Royal Castle staircase
Once you’ve dropped off your bag, you can go back up the stairs to the first floor, where the Royal Route begins. You’ll probably have your ticket checked again.
The Royal Route
The Royal Route is a dazzling succession of apartment and governmental chambers. Each contains information about the purpose and history of the room.
The Marble Room is where courtiers would gather during formal audiences.
The Marble Room
The Knights’s Room is where senators and diplomats gathered during royal audiences. It is the ante room leading the all-important Throne Room.
The Knights’s Room
The Great Assembly Hall is often used today for music performances and other events.
The Great Assembly Hall
Much of the decoration and furniture of The Throne Room is original.
The Throne Room
In addition to function rooms, the Royal Castle contains a number of private apartment rooms, such as The King’s Bedchamber.
The King’s Bedchamber
The Gallery Of Masterpieces
The ground-floor area of the Castle contains a gallery of paintings, sculpture, and decorative arts from the collection.
The Gallery of Paintings, Sculpture, and Decorative Arts
Items include royal portraits and armour, each giving illustrating a small piece of Polish history.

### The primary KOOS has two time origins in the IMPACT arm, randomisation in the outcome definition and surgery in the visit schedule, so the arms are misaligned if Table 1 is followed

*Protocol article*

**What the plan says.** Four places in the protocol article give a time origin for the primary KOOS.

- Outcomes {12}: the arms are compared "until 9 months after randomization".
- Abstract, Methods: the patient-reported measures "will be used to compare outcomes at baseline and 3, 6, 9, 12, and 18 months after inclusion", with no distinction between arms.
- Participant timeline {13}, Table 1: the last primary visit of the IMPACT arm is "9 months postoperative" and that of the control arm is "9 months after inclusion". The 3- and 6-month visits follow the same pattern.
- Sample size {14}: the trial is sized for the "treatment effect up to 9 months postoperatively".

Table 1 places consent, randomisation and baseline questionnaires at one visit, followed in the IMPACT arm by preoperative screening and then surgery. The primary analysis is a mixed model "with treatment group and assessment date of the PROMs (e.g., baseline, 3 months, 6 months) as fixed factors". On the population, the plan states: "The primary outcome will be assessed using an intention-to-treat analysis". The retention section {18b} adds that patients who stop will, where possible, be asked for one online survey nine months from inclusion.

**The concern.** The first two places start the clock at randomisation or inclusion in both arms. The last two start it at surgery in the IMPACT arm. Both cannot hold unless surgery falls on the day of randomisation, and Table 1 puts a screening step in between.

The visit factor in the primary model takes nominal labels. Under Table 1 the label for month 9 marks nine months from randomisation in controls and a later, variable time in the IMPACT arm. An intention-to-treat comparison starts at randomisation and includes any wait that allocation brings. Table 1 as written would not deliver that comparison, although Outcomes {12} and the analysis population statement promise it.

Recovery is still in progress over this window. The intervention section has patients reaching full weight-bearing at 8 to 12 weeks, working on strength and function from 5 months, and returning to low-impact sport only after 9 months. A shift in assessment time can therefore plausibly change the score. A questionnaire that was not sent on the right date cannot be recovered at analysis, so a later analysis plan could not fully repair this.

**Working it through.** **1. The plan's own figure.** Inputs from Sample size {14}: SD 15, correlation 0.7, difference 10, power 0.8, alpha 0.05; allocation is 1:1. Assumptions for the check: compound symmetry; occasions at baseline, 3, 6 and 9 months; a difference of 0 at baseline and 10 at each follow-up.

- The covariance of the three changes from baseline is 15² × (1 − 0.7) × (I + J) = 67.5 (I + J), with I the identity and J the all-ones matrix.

The Gallery of Paintings, Sculpture, and Decorative Arts
You’ll also find the Deputies’ Chamber where the Polish governmental Sejm was convened.
The highlight of the lower gallery is the Lanckoroński Collection, containing two paintings by Rembrandt.
The Girl in a Picture Frame by Rembrandt
The Tin-Roof Palace
The Tin-Roof Palace is a separate royal apartment in an adjacent building.
The Tin-Roof Palace
You can reach this building and the Royal Gardens by following the steps down to the right of the Castle.
Stairs to the Royal Gardens
Then follow the pathway around the Castle to the back of the complex, where you’ll find the Gardens.
The Royal Gardens
Behind the Castle are fairly large (and steep) gardens with a terrace view. These are free to visit.
View of the Royal Gardens from the terrace
How To Visit The Royal Castle in Warsaw
The Royal Castle at night
Visitor numbers are strictly time allocated to avoid overcrowding, so it makes sense to buy them in advance via the official Royal Castle website, rather than chance it on the day. The site is in English and easy to use. Advance tickets are emailed to you as PDF attachments with your timeslot and a barcode.
If you wish to buy on the day, you’ll find the ticket office within the so-called Justice Court Gate, which is to the right of the building as you face it. You can also find it by going in through the main gate at the front of the building and turning right in the courtyard.
Last entry is 60 minutes before closing.
The Royal Castle in Warsaw address: Plac Zamkowy 4, Warsaw 00-277 Poland